If you can return it, I would recommend returning the Renogy charge controller. Even after getting the Bluetooth dongle and changing all the USER settings, my Renogy Rover 30A MPPT is still sending up to 16.5V to the lithium battery. Not long enough to trigger the protection of the battery’s BMS, but any amount of time is too long IMO. I tried rectifying this with renogy tech support to no avail. They’re nice and seem willing to help, but communication with them is maddening, like the “who’s on first?” skit.

Go Victron for a few dollars more.
Thanks for the response. So far the River 40A controller has been ok with the existing lead acid batteries. I’ll keep an eye on it when I switch to lithium batteries. I’ve had it over a year so probably can’t send it back
 
Thanks for the response. So far the River 40A controller has been ok with the existing lead acid batteries. I’ll keep an eye on it when I switch to lithium batteries. I’ve had it over a year so probably can’t send it back

Thing is you can’t know that you can’t see nor change all the settings without the Bluetooth dongle. High voltage disconnect is the setting you want to change. In USER mode, its default is set to 17v. You need the dongle to change it. This controller nearly ruined my brand new battery.
 
If you can return it, I would recommend returning the Renogy charge controller. Even after getting the Bluetooth dongle and changing all the USER settings, my Renogy Rover 30A MPPT is still sending up to 16.5V to the lithium battery. Not long enough to trigger the protection of the battery’s BMS, but any amount of time is too long IMO. I tried rectifying this with renogy tech support to no avail. They’re nice and seem willing to help, but communication with them is maddening, like the “who’s on first?” skit.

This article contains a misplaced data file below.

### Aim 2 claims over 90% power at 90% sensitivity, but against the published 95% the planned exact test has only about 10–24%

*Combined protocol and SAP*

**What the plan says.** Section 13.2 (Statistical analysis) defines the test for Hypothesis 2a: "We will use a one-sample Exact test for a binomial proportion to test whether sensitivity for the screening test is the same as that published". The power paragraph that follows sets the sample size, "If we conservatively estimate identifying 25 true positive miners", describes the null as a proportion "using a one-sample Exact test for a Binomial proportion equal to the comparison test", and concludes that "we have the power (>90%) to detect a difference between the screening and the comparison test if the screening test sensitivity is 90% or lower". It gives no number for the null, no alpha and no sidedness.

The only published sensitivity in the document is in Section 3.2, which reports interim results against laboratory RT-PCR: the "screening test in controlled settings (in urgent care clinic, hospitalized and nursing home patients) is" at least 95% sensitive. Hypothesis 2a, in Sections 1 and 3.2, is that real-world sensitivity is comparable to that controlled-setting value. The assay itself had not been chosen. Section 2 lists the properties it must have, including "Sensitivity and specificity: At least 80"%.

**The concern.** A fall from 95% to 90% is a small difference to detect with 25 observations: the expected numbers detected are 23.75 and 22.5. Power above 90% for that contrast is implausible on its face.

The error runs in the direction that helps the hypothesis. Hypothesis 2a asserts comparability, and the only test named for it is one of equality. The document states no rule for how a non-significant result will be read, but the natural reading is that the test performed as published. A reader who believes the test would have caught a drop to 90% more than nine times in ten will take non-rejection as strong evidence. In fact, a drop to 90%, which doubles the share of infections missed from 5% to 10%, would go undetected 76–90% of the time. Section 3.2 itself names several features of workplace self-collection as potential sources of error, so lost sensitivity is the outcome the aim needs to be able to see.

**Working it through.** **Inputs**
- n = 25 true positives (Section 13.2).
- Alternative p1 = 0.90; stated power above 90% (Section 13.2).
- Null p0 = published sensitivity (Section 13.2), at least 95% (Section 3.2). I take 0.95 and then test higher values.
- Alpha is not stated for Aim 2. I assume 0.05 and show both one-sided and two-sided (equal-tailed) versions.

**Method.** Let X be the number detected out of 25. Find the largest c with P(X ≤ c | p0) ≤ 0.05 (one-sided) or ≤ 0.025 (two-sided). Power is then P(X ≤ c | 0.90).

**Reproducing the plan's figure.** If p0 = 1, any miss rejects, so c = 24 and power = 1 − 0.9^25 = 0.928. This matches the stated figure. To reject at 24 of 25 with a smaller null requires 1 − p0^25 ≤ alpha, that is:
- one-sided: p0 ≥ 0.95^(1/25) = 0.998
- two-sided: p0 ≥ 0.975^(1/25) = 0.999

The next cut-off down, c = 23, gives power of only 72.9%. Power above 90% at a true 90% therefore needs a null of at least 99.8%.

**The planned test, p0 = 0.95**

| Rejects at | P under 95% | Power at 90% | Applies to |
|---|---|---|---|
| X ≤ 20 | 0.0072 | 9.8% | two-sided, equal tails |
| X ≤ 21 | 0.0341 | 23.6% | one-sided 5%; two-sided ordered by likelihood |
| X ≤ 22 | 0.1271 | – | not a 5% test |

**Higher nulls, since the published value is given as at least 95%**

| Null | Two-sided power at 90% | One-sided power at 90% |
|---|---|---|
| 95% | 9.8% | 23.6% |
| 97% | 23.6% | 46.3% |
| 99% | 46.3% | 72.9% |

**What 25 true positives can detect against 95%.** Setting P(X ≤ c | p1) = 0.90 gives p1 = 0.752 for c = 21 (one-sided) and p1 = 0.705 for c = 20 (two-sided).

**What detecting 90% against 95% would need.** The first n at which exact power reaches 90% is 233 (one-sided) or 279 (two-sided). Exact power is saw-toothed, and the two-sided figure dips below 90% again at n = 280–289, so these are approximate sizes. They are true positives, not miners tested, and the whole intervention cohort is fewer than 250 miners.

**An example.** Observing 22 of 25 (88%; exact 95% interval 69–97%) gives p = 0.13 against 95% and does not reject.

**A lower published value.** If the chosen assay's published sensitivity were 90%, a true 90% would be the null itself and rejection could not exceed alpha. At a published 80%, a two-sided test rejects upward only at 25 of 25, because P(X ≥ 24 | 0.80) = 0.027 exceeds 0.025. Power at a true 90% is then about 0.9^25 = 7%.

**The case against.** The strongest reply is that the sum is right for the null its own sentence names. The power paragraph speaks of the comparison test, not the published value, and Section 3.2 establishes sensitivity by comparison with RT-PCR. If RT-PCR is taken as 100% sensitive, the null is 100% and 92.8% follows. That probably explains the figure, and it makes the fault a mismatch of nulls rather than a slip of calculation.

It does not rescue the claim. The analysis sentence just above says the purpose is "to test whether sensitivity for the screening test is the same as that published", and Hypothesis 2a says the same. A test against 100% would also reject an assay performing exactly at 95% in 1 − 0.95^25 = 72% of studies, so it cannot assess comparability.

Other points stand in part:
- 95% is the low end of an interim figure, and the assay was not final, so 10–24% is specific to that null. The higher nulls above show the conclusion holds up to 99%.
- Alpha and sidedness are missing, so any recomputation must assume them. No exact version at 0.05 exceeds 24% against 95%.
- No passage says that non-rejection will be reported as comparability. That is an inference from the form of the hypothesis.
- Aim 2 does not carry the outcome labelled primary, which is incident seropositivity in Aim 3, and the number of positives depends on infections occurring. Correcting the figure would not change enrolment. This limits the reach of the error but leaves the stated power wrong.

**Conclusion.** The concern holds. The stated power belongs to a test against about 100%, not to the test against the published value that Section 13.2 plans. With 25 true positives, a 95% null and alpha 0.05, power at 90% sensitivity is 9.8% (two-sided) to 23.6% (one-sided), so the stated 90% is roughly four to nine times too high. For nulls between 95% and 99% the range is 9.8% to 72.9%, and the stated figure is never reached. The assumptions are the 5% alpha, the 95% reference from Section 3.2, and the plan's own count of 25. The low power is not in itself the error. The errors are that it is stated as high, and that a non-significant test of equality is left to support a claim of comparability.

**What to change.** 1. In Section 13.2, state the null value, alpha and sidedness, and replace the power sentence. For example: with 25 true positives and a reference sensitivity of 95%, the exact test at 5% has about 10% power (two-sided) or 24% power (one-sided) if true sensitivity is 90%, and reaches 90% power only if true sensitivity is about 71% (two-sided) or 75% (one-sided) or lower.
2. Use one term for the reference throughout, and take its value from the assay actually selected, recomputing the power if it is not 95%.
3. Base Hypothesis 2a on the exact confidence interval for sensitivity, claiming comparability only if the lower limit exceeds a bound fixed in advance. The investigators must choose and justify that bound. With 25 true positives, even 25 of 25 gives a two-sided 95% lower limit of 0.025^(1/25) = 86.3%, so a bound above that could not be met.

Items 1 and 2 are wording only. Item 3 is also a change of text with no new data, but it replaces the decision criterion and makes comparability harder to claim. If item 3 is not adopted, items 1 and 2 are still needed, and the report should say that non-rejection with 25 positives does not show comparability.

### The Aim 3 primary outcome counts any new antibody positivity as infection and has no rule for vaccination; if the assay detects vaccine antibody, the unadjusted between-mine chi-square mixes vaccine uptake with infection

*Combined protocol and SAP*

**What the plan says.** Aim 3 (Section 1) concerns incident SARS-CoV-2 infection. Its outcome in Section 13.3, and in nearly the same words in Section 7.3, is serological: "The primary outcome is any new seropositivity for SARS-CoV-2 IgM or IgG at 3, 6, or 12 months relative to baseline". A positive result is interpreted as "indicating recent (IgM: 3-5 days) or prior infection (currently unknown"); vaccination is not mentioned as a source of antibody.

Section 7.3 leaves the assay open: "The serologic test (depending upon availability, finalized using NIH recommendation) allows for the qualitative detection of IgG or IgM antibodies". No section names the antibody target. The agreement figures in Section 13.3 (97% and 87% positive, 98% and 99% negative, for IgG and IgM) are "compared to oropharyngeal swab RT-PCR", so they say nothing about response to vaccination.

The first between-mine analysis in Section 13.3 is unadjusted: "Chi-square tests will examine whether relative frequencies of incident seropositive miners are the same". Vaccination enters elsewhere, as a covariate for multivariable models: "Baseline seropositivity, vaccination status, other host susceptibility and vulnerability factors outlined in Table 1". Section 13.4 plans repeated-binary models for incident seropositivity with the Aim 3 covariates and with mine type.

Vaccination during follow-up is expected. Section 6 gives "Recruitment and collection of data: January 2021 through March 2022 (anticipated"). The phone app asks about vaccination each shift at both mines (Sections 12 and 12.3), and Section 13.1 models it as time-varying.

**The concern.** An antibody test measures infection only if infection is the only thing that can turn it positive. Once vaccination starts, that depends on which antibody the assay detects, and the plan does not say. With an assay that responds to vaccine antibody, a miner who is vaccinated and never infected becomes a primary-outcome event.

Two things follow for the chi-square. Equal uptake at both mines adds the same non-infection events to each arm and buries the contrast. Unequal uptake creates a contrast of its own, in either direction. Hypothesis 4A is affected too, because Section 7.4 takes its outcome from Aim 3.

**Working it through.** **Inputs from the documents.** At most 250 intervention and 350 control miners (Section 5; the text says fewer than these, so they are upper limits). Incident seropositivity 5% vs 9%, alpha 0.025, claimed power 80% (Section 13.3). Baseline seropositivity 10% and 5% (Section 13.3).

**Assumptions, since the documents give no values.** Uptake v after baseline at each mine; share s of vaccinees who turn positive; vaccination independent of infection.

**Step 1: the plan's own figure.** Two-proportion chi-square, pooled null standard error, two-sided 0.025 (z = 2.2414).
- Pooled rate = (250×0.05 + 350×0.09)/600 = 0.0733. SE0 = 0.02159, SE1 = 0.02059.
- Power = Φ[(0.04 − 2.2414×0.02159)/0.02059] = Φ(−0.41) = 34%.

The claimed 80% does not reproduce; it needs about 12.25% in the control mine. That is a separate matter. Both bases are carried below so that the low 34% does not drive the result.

Go Victron for a few dollars more.

I've seen Victron MPPT hit 12V LFP batteries with 20V and more due to BMS charge cut off. Are you sure that's not what's happening?

Thing is you can’t know that you can’t see nor change all the settings without the Bluetooth dongle. High voltage disconnect is the setting you want to change. In USER mode, its default is set to 17v. You need the dongle to change it. This controller nearly ruined my brand new battery.

Does that setting apply to the MPPT in general or is it load port specific?
 
I've seen Victron MPPT hit 12V LFP batteries with 20V and more due to BMS charge cut off. Are you sure that's not what's happening?

Good question. I’m not sure. Can you explain more about why or how this might happen?

Also, the BMS is what is ending the charge. Charge MOSFET is off when this happens. Doesn’t seem to be the Renogy controller that ends charging. Just installed the Victron so we’ll see if it’s different. Battery is Powerurus 12v 200Ah.

Does that setting apply to the MPPT in general or is it load port specific?

It’s not load port specific, as I have the load port turned off.

I’m not entirely sure that the Rover is actually overcharging the battery but it does seem that way.